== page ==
Australia prepares to open fast frequency response ancillary services market

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The 30MW / 30MWh Ballarat Battery Energy Storage System, inaugurated in October 2018 and welcomed by Lily D’Ambrosio, Victoria’s Minister for Energy, Environment and Climate Change (centre). Image: State of Victoria Government.

The Australian Energy Market Commission (AEMC) has drafted a new rule to enable the provision of fast frequency response services to help keep the electricity grid stable which one expert said will be “a really important market for batteries”.

As the use of synchronous thermal generation — mainly gas and coal — declines and will continue to decline in the coming years, the need to balance supply and demand on the grid at very short intervals will increase. With fast frequency response, power is delivered to or withdrawn from the grid within two seconds or less, helping to maintain the Australian grid’s operating frequency to within a very narrow boundary of 50Hz as required.

While fossil fuel power plants (and hydroelectric power) provide synchronous inertia to the electric system, the retirement of coal and gas, coupled with the growth of renewable energy means that a further need for frequency regulation services is anticipated. This can be done using inverter-based technologies like wind, solar, demand response and — particularly for services where extremely quick response times are needed — batteries.

Some large-scale batteries deployed in Australia have already been proven capable of delivering frequency response through the Frequency Control Ancillary Services (FCAS) market, as have small-scale distributed batteries aggregated into virtual power plants (VPPs), studies have shown. The 30MW / 30MWh Ballarat Battery Energy Storage System in Victoria made AU$6.07 million (US$4.42 million) in its first year of operation from FCAS, for example, while a VPP in South Australia comprising 1MW of aggregated home batteries made AU$132,047 in one day in December 2019 through responding to five frequency events caused by a storm. These batteries, mostly deployed in the last couple of years, have shown that they can earn revenues for delivering a vital service.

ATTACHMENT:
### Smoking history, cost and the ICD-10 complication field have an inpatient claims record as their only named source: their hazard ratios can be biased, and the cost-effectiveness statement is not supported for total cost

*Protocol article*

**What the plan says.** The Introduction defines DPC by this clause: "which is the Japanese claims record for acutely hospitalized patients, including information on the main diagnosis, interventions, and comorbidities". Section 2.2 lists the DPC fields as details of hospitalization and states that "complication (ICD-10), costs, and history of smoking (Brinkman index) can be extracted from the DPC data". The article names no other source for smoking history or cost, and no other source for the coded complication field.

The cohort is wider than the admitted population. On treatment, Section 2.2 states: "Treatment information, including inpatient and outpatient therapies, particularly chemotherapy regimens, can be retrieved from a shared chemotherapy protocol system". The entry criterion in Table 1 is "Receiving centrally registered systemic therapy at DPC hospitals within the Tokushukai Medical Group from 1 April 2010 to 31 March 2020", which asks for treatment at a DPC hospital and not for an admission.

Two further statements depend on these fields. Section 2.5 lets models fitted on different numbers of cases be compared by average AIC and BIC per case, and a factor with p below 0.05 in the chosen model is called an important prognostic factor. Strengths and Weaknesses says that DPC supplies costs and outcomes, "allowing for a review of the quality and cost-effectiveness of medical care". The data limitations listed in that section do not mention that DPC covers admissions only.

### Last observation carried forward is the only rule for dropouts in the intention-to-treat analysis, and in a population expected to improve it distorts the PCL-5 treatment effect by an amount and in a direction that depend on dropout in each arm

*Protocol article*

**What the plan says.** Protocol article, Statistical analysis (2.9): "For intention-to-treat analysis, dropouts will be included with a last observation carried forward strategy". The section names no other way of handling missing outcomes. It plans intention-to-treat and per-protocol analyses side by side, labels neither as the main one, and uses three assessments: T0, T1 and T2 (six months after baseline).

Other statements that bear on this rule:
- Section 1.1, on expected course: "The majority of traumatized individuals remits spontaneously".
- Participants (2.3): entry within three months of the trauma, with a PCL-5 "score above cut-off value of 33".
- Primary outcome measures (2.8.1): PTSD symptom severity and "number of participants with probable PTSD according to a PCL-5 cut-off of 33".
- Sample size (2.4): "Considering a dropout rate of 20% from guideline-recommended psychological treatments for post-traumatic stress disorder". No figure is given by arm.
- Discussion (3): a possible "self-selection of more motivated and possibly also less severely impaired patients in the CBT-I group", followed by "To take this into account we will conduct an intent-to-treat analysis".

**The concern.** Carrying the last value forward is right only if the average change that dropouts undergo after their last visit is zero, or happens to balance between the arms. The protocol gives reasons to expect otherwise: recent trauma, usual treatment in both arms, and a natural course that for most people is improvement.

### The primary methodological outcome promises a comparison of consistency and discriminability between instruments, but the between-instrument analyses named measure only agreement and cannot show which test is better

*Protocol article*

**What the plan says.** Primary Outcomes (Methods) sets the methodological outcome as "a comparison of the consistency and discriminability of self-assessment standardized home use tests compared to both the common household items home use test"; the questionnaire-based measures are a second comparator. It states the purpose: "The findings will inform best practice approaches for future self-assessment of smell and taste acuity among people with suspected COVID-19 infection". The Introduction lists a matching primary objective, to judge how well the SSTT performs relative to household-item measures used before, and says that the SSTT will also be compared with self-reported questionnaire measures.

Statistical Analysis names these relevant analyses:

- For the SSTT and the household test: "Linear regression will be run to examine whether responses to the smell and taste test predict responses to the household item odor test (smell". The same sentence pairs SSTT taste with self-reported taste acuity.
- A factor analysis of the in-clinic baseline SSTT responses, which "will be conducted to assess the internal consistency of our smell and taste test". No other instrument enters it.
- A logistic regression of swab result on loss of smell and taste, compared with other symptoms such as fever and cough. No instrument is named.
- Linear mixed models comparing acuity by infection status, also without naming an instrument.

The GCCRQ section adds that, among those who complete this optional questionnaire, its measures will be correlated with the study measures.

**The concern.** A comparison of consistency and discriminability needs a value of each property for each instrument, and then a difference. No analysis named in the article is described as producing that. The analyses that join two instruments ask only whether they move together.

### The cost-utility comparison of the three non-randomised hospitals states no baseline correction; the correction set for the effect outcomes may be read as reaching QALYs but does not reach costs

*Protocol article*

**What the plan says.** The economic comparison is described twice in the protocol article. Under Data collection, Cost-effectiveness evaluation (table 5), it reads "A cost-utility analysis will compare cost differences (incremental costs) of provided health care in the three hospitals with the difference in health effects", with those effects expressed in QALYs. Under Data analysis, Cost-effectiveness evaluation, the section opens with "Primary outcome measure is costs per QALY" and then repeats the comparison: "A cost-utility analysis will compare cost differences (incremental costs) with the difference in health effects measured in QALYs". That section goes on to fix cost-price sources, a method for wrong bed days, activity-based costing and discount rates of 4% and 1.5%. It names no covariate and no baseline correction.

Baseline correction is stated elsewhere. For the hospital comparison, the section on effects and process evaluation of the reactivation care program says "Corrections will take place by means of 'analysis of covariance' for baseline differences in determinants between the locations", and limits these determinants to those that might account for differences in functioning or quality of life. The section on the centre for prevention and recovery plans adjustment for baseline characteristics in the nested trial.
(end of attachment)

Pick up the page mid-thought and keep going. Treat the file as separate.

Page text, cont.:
However, a market for frequency response with response times under six seconds has not yet been developed until now, Lillian Patterson, director of energy transformation at Australia’s Clean Energy Council, told

“Today, the Australian Energy Market Commission, the rule-maker in relation to the market framework, has come out with a draft determination to say that they will develop a fast frequency response market,” Patterson said.

“We have a frequency control ancillary services market at the moment, but they don't do fast frequency response. So they don't value less-than-six second frequency response. There's kind of different markets for different timeframes, but it's from six seconds onwards that they're valued.”

Patterson said that this developing opportunity is “a really important one for batteries, because batteries would operate really well in it, because they do provide a really fast response and it’s about speed and accuracy. And that’s what batteries do”.

The fast frequency response market would incentivise further development of batteries, because it values a service batteries can provide better than other technologies. Australia’s renewable energy and energy storage industries have been calling for the introduction of such a market for a while, describing it as a “no regrets” solution to a fundamental challenge facing the network, Patterson said. Clean Energy Council represents dozens of industry stakeholder companies in its membership. 

After today’s draft rule announcement, the AEMC is taking comments and input until June, before a final rule decision is expected to be issued in July. From there, it could be a process of around three years before the market opportunity is opened. Patterson said that the need for the service “will be absolutely critical” in a few years’ time.

“We should be implementing this type of market as quickly as possible to provide the incentive for new technologies, such as batteries, to come in before it's actually critical that it's needed. It's in a few years' time that it will be absolutely critical that we have this service and we need to have that framework in place to create the incentive for the technologies to be in place.”

AEMC's draft rules can be found here

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